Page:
Congresswoman Carolyn Maloney and Douglas Elliman CEO Dottie Herman yesterday (Tuesday) hailed news that the long-awaited Second Avenue subway will officially open on January 1, 2017.
After decades of broken promises and construction delays, Maloney said the opening will be an economic boom for New York City Governor Andrew Cuomo toured the new 86th Street station on the Upper East Side earlier this month, and stood firm that the stations would open by years-end.
“People thought we should probably move the deadline,” said Cuomo in an interview with John Catsimatidis. “ And I said, ‘No, we’re going to stick to the deadline and we’re going to work like hell to make it,’ and that’s exactly what we’re doing.”
The Second Avenue Subway is the city’s first major expansion project in more than 50 years, and more than 200,000 daily riders will be using the new line.
The first phase of the subway received $1.3 billion in federal funding and is one of the largest mass transit projects in the nation.
Four new subway stations will open on January 1 — a connection to the existing Lexington Avenue and 63rd Street, one at Second Avenue and 72nd Street, one at Second Avenue and 86th Street, and a station at Second Avenue and 96th Street — with an extended Q train running through those stations.
Congresswoman Maloney held a press conference to highlight the new buildings rising in areas of the Upper East Side that the Second Avenue Subway lines will serve, as well as new businesses that will be opening. Maloney was joined by Dottie Herman, the Second Avenue Merchants Association, and the Manhattan Chamber of Commerce at the event. Herman spoke about the construction of new residential buildings that will house tens of thousands of residents.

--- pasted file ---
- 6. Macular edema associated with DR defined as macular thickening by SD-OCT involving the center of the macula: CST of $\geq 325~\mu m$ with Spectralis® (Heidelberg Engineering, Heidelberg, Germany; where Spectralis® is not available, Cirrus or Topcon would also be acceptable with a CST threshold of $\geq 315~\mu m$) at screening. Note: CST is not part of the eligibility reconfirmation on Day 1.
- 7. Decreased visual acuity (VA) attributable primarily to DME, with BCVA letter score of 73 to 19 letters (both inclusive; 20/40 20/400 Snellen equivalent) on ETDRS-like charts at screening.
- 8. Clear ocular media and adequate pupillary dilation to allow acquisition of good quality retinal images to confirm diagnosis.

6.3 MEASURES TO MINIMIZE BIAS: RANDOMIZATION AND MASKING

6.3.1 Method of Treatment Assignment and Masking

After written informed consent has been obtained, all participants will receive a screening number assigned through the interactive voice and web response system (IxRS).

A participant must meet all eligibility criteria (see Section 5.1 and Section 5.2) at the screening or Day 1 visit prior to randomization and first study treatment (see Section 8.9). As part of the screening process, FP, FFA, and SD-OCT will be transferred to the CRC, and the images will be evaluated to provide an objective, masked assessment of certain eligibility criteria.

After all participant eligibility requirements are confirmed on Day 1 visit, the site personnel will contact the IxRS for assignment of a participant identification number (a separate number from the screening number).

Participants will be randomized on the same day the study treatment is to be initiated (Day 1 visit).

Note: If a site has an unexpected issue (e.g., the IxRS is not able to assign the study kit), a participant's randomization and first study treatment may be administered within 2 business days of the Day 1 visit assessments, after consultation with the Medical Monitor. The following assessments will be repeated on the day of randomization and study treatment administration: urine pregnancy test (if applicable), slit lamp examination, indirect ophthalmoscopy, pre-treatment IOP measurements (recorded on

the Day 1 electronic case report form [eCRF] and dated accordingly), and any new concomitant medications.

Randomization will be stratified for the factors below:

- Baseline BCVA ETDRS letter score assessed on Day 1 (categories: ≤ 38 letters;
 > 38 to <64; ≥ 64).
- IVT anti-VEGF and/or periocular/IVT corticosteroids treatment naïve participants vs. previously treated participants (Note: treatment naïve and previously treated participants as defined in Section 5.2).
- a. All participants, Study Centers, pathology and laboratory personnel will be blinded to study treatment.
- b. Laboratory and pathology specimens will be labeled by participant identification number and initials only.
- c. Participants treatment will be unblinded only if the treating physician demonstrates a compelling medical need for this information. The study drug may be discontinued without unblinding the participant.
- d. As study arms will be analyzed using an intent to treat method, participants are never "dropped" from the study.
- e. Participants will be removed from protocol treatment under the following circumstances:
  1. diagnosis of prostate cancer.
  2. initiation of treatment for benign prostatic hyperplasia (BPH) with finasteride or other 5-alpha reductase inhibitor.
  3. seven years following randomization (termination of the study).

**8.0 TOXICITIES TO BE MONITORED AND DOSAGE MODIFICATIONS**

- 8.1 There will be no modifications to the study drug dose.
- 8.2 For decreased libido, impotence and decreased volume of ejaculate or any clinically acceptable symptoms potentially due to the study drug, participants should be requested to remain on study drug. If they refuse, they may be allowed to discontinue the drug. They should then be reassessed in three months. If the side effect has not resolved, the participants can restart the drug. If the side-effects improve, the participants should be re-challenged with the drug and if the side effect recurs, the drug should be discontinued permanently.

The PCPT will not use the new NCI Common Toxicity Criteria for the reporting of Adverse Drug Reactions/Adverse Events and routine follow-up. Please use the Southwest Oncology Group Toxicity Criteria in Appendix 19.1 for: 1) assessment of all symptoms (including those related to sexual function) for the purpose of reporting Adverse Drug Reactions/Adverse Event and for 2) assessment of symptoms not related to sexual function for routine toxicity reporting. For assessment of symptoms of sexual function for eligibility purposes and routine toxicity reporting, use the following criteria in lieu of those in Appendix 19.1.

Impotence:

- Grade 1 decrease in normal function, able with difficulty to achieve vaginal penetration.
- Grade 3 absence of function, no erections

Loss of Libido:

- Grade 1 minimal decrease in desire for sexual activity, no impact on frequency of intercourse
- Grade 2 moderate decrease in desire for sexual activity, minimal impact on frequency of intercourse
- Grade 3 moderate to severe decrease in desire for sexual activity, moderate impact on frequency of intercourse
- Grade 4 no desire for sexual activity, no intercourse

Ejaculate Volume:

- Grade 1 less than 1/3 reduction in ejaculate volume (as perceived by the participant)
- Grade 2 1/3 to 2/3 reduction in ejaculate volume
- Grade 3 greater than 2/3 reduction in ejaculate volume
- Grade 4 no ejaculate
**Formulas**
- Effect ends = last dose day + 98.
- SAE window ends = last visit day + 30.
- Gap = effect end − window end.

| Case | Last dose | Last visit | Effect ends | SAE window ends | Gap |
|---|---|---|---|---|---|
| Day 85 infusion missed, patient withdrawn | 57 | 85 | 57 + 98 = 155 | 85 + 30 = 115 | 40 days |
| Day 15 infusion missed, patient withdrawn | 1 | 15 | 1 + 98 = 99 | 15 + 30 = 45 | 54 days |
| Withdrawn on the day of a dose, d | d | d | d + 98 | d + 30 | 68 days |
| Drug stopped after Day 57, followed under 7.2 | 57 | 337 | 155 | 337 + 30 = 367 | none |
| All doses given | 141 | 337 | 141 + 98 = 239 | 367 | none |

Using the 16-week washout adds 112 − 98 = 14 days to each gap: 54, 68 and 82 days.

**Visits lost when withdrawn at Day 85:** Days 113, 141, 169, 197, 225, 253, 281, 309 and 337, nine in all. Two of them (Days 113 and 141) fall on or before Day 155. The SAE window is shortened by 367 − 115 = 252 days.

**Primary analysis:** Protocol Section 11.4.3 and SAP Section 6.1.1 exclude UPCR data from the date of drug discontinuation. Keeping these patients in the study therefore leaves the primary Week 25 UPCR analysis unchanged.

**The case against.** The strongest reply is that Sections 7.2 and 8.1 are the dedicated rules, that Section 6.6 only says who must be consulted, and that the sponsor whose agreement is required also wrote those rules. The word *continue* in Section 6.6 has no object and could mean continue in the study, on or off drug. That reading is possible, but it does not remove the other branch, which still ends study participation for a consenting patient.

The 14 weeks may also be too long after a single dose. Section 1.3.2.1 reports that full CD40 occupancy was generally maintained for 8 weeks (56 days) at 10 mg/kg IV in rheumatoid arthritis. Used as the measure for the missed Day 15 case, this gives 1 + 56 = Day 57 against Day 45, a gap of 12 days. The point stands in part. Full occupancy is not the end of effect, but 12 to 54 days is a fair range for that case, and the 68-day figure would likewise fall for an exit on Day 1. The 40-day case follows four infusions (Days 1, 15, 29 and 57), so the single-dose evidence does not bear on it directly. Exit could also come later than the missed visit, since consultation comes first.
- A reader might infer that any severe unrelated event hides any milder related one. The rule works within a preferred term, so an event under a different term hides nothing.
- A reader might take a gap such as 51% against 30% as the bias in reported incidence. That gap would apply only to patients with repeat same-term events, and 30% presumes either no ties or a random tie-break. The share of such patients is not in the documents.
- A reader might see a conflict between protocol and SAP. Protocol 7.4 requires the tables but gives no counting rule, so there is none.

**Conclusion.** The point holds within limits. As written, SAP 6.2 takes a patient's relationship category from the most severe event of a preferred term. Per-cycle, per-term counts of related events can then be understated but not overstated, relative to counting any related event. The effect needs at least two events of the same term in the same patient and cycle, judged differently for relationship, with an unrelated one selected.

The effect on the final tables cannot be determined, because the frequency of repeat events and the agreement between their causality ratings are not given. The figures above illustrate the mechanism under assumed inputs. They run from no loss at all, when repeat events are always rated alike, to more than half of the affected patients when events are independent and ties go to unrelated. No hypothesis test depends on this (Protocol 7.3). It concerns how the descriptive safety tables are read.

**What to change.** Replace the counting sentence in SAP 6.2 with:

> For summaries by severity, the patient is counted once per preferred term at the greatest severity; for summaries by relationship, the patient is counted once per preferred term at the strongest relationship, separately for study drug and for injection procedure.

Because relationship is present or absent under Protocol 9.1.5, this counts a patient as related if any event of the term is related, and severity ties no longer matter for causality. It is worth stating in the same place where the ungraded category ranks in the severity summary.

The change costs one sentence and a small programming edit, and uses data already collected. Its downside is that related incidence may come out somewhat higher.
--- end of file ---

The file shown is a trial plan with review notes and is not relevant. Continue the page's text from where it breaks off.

“This is a new beginning for Second Avenue, New Yorkers, merchants and visitors to our great city,” Rep. Maloney said. “We have been waiting a long, long time for this subway line to open, and we can all look forward to the New Year with greater optimism because a subway will at last be rumbling beneath our feet on Second Avenue.”
Herman announced the construction of many new buildings in the neighborhood that will be occupied by tens of thousands of people.
“The New York real estate industry has been booming for some time now, and these new developments will only add to the luster of Manhattan,” Herman said. “We are so pleased at last to have this subway line. Economic and real estate development in New York City has rarely been stronger.”
All four new subway stations will have permanent artwork by famed artists such as Sarah Sze, Chuck Close, Vik Muniz and Jean Shin in what will be the largest permanent public art installation in New York State history.
“The Second Avenue subway provides New Yorkers with a museum underground and honors our legacy of building engineering marvels that elevate the human experience,” said Cuomo in a press release.
“Public works projects are not just about function – they’re an expression of who we are and what we believe. Any child who has never walked into a museum or an art gallery can walk the streets of New York and be exposed to art and education simply by being a New Yorker. That is where we came from and that is what makes New York special.”
Phase 2 of the Second Avenue Subway will extend the new line north from the Phase 1 bulkhead at 105th St. through East Harlem to 125th Street and 5th Avenue with new stops at 106th and 116th Streets and Second Avenue. Phase 2 is expected to have 101,000 riders on day one. When complete, the Second Avenue line will run 8.5 miles from 125th Street to Hanover Square in Lower Manhattan, and will provide relief for the nation’s most overcrowded subway line, the Lexington Avenue line.